Scientific data continue to indicate that higher intake of alcohol during pregnancy adversely affects the fetus, and could lead to very severe developmental or other problems in the child. However, most recent publications show little or no effects of occasional or light drinking by the mother during pregnancy. The studies also demonstrate how socio-economic, education, and other lifestyle factors of the mother may have large effects on the health of the fetus and child; these must be considered when evaluating the potential effects of alcohol during pregnancy.

A very large population-based observational study from the UK observed that at the age of 5 years, the children of women who reported light (no more than 1-2 units of alcohol per week or per occasion) drinking did not show any evidence of impairment on testing for behavioral and emotional problems or cognitive ability. There was a tendency for the male children of women reporting "heavy/binge" drinking during pregnancy (7 or more units per week or 6 or more units per occasion) to have poorer behavioural scores, but the effects were less clear among female offspring.

A second study, published in Pediatrics, based on a population in Western Australia examined the associations between dose, pattern, and timing of prenatal alcohol exposure (PAE) and birth defects and found similar results, that there was no association between low or moderate prenatal alcohol exposure and birth defects.........

Posted by: Emily      Read more         Source


October 18, 2010, 7:45 AM CT

Right foods aid memory and protect against disease

Right foods aid memory and protect against disease
For the first time scientists have found out what effect multiple, rather than just single, foods with anti-inflammatory effects have on healthy individuals.

The results of a diet study show that bad cholesterol was reduced by 33 per cent, blood lipids by 14 per cent, blood pressure by 8 per cent and a risk marker for blood clots by 26 per cent. A marker of inflammation in the body was also greatly reduced, while memory and cognitive function were improved.

"The results have exceeded our expectations! I would like to claim that there has been no prior study with similar effects on healthy subjects", says Inger Bjrck, professor of food-related nutrition at Lund University and head of the University's Antidiabetic Food Centre.

Forty-four healthy, overweight people between the ages of 50 and 75 took part in the diet study. For four weeks they ate foods which are presumed to reduce low-grade inflammation in the body, a condition which in turn triggers metabolic syndrome and thus obesity, type 2 diabetes and cardiovascular disease.

The test diet was high in antioxidants, low-GI foods (i.e. slow release carbohydrates), omega fatty acids, wholegrain products, probiotics and viscous dietary fibre. Examples of foods eaten were oily fish, barley, soy protein, blueberries, almonds, cinnamon, vinegar and a certain type of wholegrain bread. Some of the products in the food portfolio are still not available in the shops, but were developed specifically for the study.........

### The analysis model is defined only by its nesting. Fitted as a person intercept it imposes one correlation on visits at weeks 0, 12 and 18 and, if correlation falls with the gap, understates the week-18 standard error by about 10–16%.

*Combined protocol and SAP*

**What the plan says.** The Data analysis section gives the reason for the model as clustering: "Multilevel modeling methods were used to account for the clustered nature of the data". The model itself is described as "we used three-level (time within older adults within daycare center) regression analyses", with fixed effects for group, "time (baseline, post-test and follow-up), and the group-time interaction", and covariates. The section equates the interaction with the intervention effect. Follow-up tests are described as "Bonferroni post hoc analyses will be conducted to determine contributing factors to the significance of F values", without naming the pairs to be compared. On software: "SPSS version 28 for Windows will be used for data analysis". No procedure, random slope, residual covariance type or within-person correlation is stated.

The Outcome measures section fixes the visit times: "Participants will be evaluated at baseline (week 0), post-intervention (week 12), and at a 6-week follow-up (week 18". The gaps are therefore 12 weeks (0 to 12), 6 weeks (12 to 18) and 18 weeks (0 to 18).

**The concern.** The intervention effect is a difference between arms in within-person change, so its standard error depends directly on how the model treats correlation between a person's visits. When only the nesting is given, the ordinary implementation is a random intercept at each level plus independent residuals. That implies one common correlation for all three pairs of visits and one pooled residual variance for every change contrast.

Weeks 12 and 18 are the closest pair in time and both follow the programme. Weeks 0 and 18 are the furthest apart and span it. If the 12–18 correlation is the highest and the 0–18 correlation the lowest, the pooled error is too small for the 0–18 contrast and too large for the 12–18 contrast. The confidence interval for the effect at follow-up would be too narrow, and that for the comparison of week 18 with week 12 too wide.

Posted by: Janet      Read more         Source


October 14, 2010, 7:30 AM CT

Watermelon lowers blood pressure

Watermelon lowers blood pressure
No matter how you slice it, watermelon has a lot going for it sweet, low calorie, high fiber, nutrient rich and now, there's more. Evidence from a pilot study led by food researchers at The Florida State University suggests that watermelon can be an effective natural weapon against prehypertension, a precursor to cardiovascular disease.

It is the first investigation of its kind in humans. FSU Assistant Professor Arturo Figueroa and Professor Bahram H. Arjmandi observed that when six grams of the amino acid L-citrulline/L-arginine from watermelon extract was administered daily for six weeks, there was improved arterial function and consequently lowered aortic blood pressure in all nine of their prehypertensive subjects (four men and five postmenopausal women, ages 51-57).

"We are the first to document improved aortic hemodynamics in prehypertensive but otherwise healthy middle-aged men and women receiving therapeutic doses of watermelon," Figueroa said. "These findings suggest that this 'functional food' has a vasodilatory effect, and one that may prevent prehigh blood pressure from progressing to full-blown hypertension, a major risk factor for heart attacks and strokes.

"Given the encouraging evidence generated by this preliminary study, we hope to continue the research and include a much larger group of participants in the next round," he said.........

Posted by: Janet      Read more         Source



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Did you know?
Adolescents who suffer physical injuries are vulnerable to emotional distress in the months following their hospitalization, yet almost 40 percent of hospitalized adolescents interviewed for a new study had no source for the follow-up medical care that could diagnose and treat symptoms of post-traumatic stress. These young trauma survivors are at risk for high levels of post-traumatic stress and depressive symptoms, as well as high levels of alcohol use, according to research by researchers at the Harborview Injury Prevention and Research Center.